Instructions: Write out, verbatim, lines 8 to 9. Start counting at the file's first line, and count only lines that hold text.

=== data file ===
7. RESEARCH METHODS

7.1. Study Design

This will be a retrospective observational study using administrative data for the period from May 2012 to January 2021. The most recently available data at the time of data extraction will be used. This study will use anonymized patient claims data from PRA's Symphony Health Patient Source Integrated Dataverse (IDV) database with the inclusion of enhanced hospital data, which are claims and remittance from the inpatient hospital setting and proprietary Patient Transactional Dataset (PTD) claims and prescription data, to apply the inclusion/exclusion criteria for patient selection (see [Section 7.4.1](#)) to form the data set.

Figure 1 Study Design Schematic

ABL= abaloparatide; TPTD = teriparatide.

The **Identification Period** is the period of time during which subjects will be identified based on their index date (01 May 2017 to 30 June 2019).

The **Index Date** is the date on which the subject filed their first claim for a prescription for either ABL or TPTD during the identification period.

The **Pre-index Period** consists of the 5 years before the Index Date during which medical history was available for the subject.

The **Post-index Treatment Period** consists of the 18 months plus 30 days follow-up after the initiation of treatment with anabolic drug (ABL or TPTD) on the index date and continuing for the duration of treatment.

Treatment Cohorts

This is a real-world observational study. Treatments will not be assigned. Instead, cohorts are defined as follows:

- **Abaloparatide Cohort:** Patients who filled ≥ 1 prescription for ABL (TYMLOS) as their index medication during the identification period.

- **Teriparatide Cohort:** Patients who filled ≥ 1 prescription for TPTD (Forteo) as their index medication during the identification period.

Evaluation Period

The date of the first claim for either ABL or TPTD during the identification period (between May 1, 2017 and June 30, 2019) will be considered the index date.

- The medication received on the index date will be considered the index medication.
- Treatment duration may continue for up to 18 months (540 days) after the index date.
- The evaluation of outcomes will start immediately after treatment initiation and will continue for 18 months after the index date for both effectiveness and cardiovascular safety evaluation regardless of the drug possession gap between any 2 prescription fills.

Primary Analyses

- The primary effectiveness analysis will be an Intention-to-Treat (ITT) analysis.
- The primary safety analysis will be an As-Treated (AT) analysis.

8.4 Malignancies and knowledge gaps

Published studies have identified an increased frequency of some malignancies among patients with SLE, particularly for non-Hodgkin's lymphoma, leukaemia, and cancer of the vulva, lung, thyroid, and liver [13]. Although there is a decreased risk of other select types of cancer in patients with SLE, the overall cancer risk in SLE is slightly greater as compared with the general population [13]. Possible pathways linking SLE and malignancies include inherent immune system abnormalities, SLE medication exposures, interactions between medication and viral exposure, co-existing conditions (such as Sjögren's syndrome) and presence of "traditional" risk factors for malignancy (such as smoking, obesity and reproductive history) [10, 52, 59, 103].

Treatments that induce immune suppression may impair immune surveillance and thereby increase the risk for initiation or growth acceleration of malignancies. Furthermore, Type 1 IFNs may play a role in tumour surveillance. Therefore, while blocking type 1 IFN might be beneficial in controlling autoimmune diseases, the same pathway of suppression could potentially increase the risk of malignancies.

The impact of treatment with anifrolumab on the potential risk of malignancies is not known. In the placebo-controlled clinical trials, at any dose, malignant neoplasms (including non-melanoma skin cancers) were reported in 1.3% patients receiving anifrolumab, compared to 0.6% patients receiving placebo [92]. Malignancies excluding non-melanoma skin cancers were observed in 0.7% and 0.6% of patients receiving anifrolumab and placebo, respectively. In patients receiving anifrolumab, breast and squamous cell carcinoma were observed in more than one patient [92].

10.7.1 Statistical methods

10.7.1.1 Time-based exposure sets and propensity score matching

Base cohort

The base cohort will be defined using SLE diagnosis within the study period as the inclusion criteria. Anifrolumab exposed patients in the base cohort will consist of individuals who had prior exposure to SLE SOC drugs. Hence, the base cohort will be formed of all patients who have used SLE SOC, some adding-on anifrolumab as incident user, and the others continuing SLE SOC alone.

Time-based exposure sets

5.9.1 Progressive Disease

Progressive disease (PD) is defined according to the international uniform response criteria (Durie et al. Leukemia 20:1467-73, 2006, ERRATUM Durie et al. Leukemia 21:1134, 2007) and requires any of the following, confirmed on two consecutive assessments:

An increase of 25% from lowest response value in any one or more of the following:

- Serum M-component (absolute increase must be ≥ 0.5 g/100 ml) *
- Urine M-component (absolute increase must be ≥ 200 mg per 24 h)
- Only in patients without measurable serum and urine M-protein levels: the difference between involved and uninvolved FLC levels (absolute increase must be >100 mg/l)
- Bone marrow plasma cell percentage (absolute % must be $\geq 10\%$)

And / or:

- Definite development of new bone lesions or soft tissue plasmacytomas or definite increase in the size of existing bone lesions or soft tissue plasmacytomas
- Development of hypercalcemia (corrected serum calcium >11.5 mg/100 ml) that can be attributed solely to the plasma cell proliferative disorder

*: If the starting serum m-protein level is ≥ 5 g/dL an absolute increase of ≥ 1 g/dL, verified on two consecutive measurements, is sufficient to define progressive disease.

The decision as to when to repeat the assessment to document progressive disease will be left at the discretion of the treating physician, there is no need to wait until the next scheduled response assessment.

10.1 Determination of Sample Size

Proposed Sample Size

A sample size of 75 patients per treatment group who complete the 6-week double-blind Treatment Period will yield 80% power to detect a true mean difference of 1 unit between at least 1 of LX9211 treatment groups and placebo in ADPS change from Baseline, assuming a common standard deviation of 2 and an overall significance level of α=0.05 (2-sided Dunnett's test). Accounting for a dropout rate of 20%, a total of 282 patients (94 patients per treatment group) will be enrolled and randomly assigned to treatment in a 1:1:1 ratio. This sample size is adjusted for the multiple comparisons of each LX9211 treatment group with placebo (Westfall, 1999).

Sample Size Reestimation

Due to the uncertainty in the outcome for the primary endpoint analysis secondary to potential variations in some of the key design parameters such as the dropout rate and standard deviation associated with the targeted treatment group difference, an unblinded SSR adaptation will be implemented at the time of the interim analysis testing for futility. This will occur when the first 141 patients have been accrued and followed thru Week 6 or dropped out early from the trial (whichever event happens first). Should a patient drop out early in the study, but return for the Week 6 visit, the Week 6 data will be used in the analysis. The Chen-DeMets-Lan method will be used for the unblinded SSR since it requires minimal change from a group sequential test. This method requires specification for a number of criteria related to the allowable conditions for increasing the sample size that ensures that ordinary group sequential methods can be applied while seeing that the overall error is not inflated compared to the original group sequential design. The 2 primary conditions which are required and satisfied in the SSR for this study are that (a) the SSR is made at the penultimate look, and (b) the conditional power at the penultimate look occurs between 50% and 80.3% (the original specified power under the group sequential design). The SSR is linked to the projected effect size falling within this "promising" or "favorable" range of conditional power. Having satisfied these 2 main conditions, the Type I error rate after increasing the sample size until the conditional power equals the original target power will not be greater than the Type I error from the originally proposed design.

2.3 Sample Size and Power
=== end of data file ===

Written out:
The **Pre-index Period** consists of the 5 years before the Index Date during which medical history was available for the subject.

The **Post-index Treatment Period** consists of the 18 months plus 30 days follow-up after the initiation of treatment with anabolic drug (ABL or TPTD) on the index date and continuing for the duration of treatment.